What to do?

How do we limit the effects of urushiol? This is the million-dollar question, and it yields a surprising variety of answers. The one thing that seems consistently clear in the literature is that no single intervention appears to work on every person.

Experts agree that when exposure to urushiol is suspected, the area should be cleaned as quickly as possible. If the oil can be dislodged within 30 minutes the rash appears to be less extreme. The open question is how that removal should take place. Some people recommend treating the area with a skin-friendly solvent like rubbing alcohol or witch hazel first (the very scent of witch hazel takes me back to my poison ivy-filled youth!), rinsing with cool water, and then bathing with warm water and soap. Others suggest rinsing with warm soapy water right away. Some products have been developed that claim to be specifically targeted to shield the skin from urushiol, or to be especially effective at dislodging the molecules from skin cells, but the research on their efficacy is inconsistent at best.

Once the rash has emerged, a variety of topical applications are soothing and effective at managing the itching and swelling: calamine lotion (another evocative scent and color!), oatmeal baths and cortisone creams are all well-accepted.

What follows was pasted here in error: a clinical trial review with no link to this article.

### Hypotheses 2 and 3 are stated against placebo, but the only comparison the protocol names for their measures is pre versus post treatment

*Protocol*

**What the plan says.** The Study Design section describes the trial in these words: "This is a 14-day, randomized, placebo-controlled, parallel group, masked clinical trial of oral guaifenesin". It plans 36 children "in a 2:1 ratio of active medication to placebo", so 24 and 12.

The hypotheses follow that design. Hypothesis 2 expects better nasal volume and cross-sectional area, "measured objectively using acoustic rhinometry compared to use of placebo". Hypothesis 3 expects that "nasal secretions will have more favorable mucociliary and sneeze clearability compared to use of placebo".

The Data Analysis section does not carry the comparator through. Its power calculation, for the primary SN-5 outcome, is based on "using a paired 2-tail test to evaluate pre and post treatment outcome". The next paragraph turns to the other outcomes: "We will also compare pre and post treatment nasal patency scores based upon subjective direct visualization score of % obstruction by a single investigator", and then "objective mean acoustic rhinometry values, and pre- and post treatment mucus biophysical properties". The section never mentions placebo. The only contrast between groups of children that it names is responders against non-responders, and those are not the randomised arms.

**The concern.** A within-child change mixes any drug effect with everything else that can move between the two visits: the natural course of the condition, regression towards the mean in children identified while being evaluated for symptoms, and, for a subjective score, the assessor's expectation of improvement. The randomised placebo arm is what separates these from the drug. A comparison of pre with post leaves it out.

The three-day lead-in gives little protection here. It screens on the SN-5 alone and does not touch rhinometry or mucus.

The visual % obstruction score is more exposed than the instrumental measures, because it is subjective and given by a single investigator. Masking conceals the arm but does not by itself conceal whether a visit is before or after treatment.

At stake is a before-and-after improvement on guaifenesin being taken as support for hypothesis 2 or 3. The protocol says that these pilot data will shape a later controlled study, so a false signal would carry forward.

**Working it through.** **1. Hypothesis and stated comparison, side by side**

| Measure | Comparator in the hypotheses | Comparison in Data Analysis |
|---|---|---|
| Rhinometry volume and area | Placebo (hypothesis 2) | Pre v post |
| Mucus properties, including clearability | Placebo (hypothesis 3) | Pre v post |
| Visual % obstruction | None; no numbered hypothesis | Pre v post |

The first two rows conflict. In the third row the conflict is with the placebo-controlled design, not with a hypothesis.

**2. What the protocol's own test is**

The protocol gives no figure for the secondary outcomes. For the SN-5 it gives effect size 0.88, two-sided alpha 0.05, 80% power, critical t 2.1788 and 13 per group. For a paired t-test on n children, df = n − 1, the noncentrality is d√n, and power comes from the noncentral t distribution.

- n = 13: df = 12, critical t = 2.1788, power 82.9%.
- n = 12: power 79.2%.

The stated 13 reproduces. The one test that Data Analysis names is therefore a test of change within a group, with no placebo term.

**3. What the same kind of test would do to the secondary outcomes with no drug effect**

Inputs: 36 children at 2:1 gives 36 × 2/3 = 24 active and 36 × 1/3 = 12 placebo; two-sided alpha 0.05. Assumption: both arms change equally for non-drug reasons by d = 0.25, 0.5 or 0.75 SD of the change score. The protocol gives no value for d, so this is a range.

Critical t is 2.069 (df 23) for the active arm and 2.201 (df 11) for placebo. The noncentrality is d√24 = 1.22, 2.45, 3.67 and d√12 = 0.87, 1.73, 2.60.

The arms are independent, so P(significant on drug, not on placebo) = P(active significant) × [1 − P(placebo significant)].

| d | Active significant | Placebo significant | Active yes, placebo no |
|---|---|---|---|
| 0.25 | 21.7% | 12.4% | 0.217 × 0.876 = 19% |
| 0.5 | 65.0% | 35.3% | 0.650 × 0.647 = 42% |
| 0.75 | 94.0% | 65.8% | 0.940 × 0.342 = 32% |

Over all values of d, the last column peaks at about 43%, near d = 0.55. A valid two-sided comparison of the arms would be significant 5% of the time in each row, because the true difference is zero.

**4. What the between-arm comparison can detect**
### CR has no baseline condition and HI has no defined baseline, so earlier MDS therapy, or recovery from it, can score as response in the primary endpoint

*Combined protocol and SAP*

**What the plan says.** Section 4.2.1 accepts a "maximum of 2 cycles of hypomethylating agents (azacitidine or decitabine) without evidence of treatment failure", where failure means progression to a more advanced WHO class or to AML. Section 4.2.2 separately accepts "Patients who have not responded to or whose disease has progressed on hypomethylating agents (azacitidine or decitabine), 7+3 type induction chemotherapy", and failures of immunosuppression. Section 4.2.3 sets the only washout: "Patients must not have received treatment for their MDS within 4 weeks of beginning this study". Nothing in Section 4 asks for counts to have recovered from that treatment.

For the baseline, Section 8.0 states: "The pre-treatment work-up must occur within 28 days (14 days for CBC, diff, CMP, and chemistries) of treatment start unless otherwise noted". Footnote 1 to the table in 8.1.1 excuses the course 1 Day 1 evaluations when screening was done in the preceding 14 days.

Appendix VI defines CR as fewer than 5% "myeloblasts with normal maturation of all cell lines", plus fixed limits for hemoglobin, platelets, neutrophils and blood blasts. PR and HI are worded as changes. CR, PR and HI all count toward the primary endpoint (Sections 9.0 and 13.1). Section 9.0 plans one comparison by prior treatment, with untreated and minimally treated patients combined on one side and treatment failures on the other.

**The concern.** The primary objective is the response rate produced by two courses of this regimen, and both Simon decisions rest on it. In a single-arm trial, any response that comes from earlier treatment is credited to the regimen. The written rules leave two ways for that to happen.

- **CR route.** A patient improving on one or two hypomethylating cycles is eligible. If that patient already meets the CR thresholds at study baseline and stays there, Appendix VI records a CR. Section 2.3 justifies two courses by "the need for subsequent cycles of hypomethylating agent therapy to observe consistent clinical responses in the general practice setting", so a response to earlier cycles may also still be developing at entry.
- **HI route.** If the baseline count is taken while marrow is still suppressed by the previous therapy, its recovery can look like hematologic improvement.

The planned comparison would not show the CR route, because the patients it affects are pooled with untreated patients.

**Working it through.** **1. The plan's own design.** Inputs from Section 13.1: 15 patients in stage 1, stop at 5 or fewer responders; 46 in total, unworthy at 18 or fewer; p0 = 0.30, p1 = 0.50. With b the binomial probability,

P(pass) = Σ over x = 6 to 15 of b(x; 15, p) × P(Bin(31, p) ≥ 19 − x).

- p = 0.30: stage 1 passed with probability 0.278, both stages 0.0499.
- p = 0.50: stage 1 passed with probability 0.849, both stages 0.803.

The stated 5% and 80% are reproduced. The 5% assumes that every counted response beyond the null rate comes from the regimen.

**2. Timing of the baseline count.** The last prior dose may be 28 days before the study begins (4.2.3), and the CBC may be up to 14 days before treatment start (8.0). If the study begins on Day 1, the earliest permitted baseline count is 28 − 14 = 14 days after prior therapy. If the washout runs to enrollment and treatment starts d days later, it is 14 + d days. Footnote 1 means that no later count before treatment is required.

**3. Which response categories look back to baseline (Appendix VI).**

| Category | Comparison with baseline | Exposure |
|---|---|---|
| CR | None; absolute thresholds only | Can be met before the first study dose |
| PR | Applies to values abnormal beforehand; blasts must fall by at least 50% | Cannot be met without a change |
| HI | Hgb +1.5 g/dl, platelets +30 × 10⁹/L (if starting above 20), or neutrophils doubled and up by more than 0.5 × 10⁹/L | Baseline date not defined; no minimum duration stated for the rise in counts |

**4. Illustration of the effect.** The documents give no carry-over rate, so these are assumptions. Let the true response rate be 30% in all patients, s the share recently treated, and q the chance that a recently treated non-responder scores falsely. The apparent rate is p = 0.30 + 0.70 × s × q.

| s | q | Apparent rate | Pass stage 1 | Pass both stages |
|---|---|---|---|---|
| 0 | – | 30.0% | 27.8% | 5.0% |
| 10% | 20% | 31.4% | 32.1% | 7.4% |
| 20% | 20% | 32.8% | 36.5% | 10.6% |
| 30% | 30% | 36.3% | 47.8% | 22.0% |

Obviously an active urushiol-caused rash is at least a local contraindication for massage, but not because the rash is contagious or will spread; simply because any compromised skin is a possible invitation for secondary infection, and who needs to bring more circulation to an itchy area anyway?

Clients who have been spending time in areas that put them at risk are well advised to bathe before receiving massage. Massage therapists can give good advice about how to avoid contact with these plants and how to minimize their irritating effects. It's almost enough to make you look forward to autumn, isn't it?

For next time: The floor is open, and I am waiting for suggestions. This is your column, so let me know: what's on your table? Until then, many thanks, and many blessings.


  1. "Outsmarting Poison Ivy and Its Cousins." FDA Consumer magazine, Sept. 1996 Issue. U.S. Food and Drug Administration.
  2. "Poison Ivy, Oak & Sumac." 2009 American Academy of Dermatology.
  3. Poison Ivy, Oak and Sumac Information Center. 1999 - 2009 by Jim Dunphy.